Instead, Try – Lunches packed at home that are made with leftovers from home cooked meals. If you have to eat a meal on the go, ditch the cheeseburger and opt for something healthier on the menu like a grilled-chicken sandwich with whole-grain bread and lots of vegetables.
5. Fatty Meats
Not only do meats like brisket and bacon contain high levels of saturated fats, they can also decrease the serotonin levels in your body. This will only further aggravate your rotten moods and make you feel cranky and irritated.
Instead, Try – Trimmer alternative options that are 90% lean like turkey, chicken, and ground beef.
6. Multiple Helpings
It is understandable that “the blues” may make you want to turn to alcohol for comfort, but remember to stay well within the limit, which according to The North American Menopause Society should be no more than 7 drinks per week and no more than 3 drinks on any single day.1 Heavy drinking may be responsible for increasing the risk of cardiovascular diseases and strokes. Sometimes, too much alcohol – especially red wine, may also make you more susceptible to hot flashes, because it relaxes your blood vessels and brings in more blood to the surface of your skin.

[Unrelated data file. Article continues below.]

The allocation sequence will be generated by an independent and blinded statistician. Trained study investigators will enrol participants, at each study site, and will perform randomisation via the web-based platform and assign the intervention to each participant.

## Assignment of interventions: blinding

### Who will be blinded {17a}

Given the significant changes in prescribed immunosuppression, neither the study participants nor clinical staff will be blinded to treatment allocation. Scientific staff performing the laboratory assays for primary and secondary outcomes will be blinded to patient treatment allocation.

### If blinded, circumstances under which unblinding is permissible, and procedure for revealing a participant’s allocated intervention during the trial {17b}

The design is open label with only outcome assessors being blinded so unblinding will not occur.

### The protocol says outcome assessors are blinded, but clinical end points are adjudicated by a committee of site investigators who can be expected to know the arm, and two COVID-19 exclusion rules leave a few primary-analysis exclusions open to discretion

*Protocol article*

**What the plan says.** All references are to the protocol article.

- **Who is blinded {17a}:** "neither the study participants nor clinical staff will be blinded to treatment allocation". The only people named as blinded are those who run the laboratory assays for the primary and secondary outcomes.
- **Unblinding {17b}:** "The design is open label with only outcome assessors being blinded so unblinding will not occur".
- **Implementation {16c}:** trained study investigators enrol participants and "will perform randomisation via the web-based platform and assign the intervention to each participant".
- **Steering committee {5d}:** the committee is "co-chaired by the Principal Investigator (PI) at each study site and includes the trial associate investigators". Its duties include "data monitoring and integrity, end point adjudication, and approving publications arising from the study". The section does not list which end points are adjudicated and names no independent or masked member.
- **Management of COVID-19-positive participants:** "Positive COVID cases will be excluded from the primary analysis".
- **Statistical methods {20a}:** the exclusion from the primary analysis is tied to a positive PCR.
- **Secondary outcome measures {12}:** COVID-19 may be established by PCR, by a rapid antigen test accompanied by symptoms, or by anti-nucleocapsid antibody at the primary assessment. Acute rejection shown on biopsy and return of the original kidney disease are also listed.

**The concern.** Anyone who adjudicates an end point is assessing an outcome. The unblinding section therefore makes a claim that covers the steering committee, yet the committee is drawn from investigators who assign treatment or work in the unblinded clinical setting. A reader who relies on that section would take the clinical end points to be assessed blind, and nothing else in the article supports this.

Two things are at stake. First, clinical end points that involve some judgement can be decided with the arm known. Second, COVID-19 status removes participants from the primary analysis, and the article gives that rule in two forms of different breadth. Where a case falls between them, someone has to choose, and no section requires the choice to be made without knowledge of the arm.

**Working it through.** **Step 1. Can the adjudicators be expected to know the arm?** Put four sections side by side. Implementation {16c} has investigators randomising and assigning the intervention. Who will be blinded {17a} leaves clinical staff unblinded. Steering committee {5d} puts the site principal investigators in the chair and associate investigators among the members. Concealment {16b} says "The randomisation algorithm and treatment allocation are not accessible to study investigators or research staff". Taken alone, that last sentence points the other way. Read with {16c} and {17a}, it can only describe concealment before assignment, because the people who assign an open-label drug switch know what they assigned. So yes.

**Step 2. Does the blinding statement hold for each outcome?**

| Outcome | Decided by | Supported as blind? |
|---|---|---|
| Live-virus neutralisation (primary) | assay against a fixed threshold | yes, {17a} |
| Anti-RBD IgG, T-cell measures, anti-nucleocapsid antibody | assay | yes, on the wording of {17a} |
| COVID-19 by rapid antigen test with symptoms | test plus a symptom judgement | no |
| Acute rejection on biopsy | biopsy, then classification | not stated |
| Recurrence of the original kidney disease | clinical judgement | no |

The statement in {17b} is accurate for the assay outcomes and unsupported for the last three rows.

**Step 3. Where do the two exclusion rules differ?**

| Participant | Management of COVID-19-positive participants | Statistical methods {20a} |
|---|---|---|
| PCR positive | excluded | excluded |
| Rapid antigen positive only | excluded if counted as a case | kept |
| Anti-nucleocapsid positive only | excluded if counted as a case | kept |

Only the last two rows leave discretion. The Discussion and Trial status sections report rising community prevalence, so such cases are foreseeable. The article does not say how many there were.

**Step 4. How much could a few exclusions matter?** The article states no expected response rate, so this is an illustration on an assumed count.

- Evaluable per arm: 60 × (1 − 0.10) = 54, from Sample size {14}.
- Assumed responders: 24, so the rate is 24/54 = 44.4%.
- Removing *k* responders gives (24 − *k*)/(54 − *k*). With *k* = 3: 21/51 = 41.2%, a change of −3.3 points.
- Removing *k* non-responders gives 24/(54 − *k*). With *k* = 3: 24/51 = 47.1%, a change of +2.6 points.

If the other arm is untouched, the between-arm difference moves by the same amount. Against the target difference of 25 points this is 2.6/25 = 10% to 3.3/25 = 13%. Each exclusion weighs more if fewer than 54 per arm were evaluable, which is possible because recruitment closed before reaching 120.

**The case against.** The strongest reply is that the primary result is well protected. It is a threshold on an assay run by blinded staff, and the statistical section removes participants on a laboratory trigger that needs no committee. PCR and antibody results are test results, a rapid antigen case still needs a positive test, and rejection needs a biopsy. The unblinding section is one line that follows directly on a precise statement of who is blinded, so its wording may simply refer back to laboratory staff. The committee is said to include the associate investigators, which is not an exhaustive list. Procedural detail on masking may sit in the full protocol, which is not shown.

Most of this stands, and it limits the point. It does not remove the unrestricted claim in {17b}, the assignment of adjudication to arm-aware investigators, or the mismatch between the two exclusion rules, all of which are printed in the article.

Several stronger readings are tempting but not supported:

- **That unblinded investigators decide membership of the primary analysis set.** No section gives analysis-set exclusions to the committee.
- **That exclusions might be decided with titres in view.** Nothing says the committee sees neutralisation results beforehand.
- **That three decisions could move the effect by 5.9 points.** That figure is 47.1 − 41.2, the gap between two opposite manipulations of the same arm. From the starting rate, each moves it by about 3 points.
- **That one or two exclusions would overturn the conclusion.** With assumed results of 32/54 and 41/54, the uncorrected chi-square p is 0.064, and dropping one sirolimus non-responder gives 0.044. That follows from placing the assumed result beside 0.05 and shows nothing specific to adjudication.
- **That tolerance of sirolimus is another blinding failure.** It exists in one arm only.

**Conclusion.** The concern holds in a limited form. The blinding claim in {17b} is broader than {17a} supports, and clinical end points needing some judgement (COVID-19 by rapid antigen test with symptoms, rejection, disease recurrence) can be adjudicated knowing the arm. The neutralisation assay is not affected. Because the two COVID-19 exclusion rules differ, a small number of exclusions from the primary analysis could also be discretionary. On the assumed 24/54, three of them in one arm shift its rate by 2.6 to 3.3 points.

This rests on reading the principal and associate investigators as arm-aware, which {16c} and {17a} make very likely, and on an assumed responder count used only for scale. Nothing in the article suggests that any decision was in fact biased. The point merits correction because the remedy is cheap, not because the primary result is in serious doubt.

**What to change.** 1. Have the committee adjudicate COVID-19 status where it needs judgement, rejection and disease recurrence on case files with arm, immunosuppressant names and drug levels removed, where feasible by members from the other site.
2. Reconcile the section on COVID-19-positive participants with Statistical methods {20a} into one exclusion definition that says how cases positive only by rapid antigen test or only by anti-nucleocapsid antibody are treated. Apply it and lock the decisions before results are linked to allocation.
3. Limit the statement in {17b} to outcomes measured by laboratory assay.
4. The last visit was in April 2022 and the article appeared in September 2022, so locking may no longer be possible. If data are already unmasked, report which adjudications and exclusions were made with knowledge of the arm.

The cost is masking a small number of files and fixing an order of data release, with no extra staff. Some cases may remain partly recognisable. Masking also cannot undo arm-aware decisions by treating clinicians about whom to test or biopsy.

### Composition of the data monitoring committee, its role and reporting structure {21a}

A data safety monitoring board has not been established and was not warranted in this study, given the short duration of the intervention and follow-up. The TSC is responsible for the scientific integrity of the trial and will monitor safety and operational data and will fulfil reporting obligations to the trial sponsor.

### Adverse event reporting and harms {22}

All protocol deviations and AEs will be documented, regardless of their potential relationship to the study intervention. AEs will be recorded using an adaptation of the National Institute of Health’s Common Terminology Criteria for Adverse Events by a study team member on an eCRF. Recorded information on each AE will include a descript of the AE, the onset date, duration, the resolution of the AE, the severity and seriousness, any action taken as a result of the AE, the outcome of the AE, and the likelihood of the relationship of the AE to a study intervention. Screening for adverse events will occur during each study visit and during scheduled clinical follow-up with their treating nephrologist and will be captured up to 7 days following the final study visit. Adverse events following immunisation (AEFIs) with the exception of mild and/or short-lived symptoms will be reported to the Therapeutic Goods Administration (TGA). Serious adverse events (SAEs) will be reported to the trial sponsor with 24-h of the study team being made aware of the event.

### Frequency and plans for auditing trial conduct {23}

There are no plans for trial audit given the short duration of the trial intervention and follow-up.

Instead, Try – Wine that is naturally low in alcohol (as low as 9%). Try a white wine spritzer with fruit, which is much lower in alcohol than most standard drinks.
If you are a member of the clean eating brigade, get yourself a glass of matcha
Low-alcohol beer is also a good option; it may be a little more watery than the usual, but still tastes good.
7. Spicy Foods
You may dislike bland food, but putting in that extra effort to stop yourself from adding more spice to your food will help you in the long run. Foods that perch themselves high on the heat scale are responsible for triggering those unpleasant hot flashes.